RFE/RL: Staying on the subject of Russia, “Banks not tanks” has been one of the phrases that have been batted around to describe Russia’s strategy of buying up strategic assets in Eastern Europe, in particular, as a way to gain political influence in this region. Is the administration concerned about this?
Biden: No. Look, we do not look at Russia and see a zero-sum game here. That’s not how we view this relationship. The truth of the matter is that European countries, eastern, central, western, all have to deal with the reality we all are dealing with, and that is, if not energy independence, [then] not absolute dependence. It is not a healthy thing for any country to be in a position where their only source comes from a single source. We outlawed monopolies in the United States a long time ago, and so it is in the interest of everyone, and I would argue even in the interest of Russia, for there to be competition.
And that is why I think, for example, the Czechs are pushing hard for the European Union to begin to decide on alternative routes for energy that could come out of the “stans” [Central Asia]. There are a number of opportunities dealing with gas and oil. That’s why we are all working so very hard on alternative as well as renewable energy sources. So, you know, my experience has been in my 37 years in national public office that those concerns about any one nation being able to buy up assets of countries have proven never to be within their capacity. This world is too flat, it is too integrated, it is too complicated for anyone to be able to do that in the first place. But energy diversity is in the interest of the Europeans, it is in our interest, and I would argue it is in Russia’s interest.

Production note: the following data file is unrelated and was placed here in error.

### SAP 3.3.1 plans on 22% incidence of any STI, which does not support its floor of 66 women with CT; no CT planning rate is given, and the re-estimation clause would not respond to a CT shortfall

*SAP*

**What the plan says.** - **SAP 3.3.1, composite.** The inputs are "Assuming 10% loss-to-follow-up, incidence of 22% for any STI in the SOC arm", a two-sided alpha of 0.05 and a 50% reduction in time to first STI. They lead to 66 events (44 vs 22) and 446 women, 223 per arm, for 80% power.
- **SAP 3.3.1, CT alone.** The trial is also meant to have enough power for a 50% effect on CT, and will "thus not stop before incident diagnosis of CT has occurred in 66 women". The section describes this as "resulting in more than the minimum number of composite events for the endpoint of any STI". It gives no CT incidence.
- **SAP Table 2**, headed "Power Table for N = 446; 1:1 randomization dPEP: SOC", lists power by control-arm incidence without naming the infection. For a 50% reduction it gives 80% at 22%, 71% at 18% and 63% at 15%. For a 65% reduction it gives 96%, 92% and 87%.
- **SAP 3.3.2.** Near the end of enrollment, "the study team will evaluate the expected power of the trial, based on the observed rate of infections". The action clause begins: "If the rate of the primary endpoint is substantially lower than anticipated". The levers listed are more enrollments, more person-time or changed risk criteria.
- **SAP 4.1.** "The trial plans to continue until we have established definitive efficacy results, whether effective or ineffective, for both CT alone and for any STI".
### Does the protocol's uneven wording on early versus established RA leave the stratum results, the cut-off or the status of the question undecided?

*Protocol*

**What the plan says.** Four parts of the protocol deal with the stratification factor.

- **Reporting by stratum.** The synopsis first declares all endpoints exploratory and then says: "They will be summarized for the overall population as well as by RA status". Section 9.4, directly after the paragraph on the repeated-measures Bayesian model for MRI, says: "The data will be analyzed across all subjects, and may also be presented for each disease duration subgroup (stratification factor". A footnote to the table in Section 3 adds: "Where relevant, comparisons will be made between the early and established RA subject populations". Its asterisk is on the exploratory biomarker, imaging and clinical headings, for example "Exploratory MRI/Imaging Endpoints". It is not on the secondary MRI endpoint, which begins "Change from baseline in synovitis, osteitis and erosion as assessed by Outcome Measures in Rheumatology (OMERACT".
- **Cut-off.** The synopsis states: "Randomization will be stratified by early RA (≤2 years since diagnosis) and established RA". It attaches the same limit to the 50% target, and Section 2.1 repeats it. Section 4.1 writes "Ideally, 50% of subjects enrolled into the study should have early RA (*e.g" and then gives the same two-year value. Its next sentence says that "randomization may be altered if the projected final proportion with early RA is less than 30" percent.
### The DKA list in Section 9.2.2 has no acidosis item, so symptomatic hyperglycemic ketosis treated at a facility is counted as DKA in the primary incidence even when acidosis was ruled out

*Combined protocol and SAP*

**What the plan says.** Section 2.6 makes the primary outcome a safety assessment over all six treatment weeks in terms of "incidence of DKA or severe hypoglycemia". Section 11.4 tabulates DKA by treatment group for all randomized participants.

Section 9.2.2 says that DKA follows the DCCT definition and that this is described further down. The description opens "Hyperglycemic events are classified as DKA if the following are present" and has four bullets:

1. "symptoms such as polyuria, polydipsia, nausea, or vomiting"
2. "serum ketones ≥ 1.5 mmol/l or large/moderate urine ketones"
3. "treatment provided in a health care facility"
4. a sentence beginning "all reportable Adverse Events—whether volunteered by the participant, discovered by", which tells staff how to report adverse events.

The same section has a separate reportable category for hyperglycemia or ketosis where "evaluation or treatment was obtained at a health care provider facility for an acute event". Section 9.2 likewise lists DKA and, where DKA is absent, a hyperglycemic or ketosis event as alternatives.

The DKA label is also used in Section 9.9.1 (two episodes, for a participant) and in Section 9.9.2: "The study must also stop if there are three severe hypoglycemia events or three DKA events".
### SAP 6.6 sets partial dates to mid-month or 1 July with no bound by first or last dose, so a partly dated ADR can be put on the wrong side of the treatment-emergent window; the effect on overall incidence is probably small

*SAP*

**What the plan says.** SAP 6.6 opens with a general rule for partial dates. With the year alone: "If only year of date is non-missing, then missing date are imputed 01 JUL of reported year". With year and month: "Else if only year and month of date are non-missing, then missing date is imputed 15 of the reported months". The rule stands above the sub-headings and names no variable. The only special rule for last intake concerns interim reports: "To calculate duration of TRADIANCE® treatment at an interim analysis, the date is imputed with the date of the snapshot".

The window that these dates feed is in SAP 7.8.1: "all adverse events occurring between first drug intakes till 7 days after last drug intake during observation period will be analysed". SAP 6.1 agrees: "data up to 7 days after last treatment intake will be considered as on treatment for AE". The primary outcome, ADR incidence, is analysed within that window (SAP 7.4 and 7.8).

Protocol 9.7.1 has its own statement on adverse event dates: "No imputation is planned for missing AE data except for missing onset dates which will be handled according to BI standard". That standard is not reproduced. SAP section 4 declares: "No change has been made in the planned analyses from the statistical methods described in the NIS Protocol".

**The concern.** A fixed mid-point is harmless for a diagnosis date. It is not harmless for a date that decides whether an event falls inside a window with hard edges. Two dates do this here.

RFE/RL: Moving on to Afghanistan, Mr. Vice President, today’s issue of “The Economist” follows up on a lot of rumors in Kabul and Washington suggesting that your special regional envoy, Richard Holbrooke, is not welcome in Afghanistan. Can you comment on this?
Biden: It’s not true. That’s my comment.
RFE/RL: And it is well known that the White House has an uneasy relationship with [Afghan President Hamid] Karzai, but it is almost certain that he will win in the run-off. What will he need to do to gain your trust?
Biden: Well, look. He has to gain the trust of the Afghan people, not our trust. The question is the trust of the Afghan people, and I think he has begun that process by agreeing to a run-off, by saying, now I’m paraphrasing, it’s close to a quote, he said it is consistent with the Afghan Constitution, and he is looking forward to it and doing it. This is about the Afghan people. This is not about us.